There is no reason, really, to be running a four-year-old video of Michael Cuddyer blowing Denard Span's mind with a Spring Training magic trick. But there's no reason why not to run it, either, really.
How do the pros motivate? By watching harrowing YouTube videos of 1980s professional wrestlers breathing coke-y fire. Try it! You will probably not like it very much, but it will almost certainly scare the hell out of you.
Never mind the practical consideration of trying to sleep while DeMarcus Cousins yells for the ball: all those easy jokes about the Sacramento Kings' newly re-named Sleep Train Arena are missing a much more intriguing angle. However odd the name might sound, this is a rare instance in which a pro team's sold naming rights could possibly provide some benefit for the community.
In part two of our series on Bob Hope's soft n' baffling college football zingers, we find the comedy legend collaborating with Brian Bozworth, Jerome Brown, a bunch of beefy white guys with Lego-man hair, and the rest of the 1986 College Footbal All-American team.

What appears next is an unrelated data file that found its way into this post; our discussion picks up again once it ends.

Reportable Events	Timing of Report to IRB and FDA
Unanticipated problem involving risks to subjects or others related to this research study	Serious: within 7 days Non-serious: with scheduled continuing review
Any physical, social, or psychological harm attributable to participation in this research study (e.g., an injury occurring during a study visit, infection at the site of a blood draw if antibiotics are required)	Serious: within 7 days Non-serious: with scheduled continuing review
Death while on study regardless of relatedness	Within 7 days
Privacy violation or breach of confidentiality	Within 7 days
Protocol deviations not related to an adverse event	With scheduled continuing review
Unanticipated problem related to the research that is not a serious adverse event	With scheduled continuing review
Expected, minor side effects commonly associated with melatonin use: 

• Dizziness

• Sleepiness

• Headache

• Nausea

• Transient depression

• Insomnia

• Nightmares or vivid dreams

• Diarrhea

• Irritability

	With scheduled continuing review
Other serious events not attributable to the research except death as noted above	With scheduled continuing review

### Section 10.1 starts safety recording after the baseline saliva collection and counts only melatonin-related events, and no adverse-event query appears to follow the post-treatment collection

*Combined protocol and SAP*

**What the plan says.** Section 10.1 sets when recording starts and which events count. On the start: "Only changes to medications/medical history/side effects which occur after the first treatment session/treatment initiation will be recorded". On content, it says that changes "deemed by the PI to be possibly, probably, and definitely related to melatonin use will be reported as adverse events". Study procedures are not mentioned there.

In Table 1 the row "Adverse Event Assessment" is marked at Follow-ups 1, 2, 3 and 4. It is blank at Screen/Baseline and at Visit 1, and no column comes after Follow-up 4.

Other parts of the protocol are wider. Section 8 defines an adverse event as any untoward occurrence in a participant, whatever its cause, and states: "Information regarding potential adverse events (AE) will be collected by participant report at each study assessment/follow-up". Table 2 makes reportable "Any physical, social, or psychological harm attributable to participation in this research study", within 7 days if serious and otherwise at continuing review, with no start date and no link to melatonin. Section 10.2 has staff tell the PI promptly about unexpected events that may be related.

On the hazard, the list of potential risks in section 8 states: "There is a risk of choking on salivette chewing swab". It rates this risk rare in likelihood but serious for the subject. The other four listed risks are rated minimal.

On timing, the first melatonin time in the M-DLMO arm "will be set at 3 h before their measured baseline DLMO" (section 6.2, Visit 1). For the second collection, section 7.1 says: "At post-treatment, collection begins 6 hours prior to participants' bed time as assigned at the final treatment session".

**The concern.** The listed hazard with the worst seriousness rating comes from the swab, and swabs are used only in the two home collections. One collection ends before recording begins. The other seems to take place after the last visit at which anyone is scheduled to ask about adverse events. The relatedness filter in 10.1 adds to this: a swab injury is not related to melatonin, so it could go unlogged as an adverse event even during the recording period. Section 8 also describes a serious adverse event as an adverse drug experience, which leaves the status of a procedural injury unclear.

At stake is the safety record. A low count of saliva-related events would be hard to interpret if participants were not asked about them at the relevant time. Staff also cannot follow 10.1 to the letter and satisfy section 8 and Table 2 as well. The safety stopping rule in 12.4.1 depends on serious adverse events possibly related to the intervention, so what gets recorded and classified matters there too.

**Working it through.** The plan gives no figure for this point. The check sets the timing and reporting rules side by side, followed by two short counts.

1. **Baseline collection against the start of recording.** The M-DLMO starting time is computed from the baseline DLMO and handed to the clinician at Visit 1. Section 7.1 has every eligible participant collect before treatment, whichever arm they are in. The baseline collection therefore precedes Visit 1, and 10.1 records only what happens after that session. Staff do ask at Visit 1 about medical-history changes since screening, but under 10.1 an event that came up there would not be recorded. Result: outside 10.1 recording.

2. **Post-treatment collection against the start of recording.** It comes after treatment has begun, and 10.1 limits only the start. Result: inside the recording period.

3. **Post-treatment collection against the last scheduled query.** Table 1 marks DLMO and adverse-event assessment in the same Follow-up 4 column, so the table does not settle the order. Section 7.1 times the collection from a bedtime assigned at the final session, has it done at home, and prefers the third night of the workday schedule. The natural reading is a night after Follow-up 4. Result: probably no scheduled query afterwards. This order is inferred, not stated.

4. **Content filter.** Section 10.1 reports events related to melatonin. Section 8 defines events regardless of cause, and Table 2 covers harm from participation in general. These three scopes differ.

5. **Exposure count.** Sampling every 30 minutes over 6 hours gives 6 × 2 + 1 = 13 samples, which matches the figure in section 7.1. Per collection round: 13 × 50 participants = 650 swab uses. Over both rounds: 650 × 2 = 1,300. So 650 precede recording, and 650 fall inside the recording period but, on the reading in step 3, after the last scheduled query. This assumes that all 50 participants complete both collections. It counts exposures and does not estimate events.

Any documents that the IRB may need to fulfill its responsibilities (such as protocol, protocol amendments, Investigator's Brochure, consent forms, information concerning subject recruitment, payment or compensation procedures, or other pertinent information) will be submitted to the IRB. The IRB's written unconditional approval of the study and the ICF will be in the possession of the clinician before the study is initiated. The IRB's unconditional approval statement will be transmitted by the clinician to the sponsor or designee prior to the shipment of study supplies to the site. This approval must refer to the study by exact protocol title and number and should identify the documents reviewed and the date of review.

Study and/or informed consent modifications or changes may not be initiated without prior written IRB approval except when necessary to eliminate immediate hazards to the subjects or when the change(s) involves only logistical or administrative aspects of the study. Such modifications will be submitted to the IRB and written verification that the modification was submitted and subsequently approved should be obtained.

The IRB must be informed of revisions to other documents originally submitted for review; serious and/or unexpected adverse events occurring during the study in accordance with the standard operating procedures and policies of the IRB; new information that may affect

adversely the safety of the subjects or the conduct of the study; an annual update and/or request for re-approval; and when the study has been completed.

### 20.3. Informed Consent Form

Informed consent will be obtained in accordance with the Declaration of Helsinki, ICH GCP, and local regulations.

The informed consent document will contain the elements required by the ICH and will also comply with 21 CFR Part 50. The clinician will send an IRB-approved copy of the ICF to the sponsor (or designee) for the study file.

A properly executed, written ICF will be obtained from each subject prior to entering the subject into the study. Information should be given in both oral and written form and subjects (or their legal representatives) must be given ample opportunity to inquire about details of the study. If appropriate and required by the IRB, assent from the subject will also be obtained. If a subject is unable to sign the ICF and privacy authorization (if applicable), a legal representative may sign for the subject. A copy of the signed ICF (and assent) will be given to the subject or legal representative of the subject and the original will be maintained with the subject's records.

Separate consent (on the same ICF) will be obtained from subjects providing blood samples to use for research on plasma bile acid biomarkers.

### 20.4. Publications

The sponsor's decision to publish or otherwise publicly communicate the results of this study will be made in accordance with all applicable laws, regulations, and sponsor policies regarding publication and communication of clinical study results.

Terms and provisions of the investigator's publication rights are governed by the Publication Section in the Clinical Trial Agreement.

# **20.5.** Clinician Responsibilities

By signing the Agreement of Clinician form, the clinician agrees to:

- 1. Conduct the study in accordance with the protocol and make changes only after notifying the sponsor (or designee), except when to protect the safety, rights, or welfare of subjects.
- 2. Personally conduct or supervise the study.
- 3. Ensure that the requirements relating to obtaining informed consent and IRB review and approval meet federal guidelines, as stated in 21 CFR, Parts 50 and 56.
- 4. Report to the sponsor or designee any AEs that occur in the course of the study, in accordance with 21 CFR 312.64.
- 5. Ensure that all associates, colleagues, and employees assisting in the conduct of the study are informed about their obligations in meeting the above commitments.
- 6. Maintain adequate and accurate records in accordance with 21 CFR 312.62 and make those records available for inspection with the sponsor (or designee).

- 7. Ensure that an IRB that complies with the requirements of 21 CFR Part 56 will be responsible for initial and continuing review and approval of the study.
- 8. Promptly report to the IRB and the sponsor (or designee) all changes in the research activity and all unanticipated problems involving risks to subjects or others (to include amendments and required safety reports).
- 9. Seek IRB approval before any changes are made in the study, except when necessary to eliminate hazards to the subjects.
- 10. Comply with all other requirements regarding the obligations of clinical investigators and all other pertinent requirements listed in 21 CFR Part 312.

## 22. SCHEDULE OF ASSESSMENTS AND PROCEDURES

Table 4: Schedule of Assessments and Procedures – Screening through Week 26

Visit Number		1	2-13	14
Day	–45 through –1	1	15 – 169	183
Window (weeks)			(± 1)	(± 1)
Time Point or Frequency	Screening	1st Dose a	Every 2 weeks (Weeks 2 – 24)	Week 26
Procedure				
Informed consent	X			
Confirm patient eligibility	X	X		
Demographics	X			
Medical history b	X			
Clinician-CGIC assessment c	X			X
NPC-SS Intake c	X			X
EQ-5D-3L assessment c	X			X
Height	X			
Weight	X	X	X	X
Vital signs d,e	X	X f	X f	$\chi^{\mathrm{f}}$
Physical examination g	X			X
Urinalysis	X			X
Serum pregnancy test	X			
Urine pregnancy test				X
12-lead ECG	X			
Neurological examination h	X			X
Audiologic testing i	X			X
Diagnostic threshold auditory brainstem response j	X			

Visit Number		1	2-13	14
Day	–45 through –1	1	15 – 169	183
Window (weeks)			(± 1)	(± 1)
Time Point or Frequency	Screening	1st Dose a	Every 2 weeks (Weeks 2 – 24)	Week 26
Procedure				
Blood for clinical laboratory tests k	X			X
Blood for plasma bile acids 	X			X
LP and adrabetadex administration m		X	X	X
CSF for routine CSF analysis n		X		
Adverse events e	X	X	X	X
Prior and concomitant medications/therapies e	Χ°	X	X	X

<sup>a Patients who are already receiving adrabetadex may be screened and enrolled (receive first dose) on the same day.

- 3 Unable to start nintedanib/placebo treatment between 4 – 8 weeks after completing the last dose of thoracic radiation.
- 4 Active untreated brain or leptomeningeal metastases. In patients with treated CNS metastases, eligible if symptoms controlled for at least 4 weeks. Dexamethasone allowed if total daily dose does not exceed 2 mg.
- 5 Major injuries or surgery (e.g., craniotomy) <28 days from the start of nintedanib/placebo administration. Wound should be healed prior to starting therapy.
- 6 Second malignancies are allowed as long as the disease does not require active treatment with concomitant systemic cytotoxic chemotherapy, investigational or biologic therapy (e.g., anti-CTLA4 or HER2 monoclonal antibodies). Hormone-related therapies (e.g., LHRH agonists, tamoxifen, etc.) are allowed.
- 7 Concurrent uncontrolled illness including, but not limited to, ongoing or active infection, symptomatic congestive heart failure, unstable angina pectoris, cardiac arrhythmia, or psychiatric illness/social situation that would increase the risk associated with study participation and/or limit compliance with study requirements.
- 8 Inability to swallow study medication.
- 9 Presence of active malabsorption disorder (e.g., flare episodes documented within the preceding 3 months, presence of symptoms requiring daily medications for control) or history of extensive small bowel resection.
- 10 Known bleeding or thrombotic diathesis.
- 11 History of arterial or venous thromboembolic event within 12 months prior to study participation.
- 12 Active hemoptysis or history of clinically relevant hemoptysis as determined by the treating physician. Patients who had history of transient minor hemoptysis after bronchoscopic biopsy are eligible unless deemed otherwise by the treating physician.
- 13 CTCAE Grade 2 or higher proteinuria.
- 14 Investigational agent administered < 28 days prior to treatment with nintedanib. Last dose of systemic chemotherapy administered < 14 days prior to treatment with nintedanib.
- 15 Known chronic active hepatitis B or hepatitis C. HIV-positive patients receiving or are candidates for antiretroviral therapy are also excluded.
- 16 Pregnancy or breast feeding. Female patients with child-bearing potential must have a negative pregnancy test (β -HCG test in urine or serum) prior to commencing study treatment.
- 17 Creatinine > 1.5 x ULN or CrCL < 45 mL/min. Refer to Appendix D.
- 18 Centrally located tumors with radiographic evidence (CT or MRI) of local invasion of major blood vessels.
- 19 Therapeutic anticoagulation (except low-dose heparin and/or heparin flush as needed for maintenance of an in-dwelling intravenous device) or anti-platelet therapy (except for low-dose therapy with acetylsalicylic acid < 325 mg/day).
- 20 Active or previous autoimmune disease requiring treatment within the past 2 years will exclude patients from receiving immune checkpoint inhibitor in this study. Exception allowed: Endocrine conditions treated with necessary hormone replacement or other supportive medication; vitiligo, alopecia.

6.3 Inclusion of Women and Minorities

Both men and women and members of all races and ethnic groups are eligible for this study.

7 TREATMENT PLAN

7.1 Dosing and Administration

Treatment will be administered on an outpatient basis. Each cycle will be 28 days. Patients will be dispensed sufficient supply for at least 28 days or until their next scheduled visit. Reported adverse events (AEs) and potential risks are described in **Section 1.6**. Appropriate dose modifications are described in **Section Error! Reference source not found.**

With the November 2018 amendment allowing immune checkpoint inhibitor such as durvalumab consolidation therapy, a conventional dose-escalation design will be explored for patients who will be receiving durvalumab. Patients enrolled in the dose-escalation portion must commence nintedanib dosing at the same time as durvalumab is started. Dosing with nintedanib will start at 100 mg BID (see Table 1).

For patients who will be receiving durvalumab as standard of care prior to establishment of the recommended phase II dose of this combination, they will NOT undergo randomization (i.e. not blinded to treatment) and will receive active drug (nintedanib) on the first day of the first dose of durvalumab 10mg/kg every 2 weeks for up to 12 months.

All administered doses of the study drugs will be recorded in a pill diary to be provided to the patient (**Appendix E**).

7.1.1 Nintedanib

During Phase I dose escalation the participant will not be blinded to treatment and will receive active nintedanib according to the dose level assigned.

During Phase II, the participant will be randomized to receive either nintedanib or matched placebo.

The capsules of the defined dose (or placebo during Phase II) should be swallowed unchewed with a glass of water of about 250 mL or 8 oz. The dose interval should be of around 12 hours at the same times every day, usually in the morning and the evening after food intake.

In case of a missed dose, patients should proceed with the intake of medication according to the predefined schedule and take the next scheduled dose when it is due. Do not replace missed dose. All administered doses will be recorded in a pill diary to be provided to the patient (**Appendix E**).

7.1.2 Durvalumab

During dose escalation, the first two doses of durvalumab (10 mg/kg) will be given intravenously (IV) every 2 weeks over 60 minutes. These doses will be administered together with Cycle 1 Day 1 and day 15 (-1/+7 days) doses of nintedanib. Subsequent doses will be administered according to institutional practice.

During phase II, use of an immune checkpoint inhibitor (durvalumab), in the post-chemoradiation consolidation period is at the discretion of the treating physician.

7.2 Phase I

Chase Field in Phoenix and Seattle’s Safeco Field are perhaps the quintessential examples of what retractable-roof stadiums should be: baseball-only parks with roofs that are used regularly, and built specifically, to respond to their respective town’s beautiful - if unpredictable - climates. Whether or not that has translated to success on the field or at the box office is a different story.
David Young's sprawling, well-researched and amusingly scummy Arrogance and Scheming in the Big Ten: Michigan State’s Quest for Membership and Michigan’s Powerful Opposition is a history of two schools at their worst and most craven, but also a backhanded tribute to some not very good, but very stubborn priorities.
As we move up north for the third part of our series, we look at the what may be the best and worst retractable roof stadiums in the majors. Milwaukee's Miller Park have seen a resurgence of the Brewers, but the Blue Jays have seen a steady decline since moving into Toronto's SkyDome (now Rogers Centre) 23 years ago. What this means, and what it may mean in the future, could have an effect on the viability of baseball in the north, for better and worse.
With similar features and a shared designer, there's a lot Minute Maid and Marlins Park have in common. Including housing two of the worst teams in baseball: the Houston Astros and Miami Marlins. Is their futility a function of their fabulous home bases or based off of a string of bad luck and poor team planning?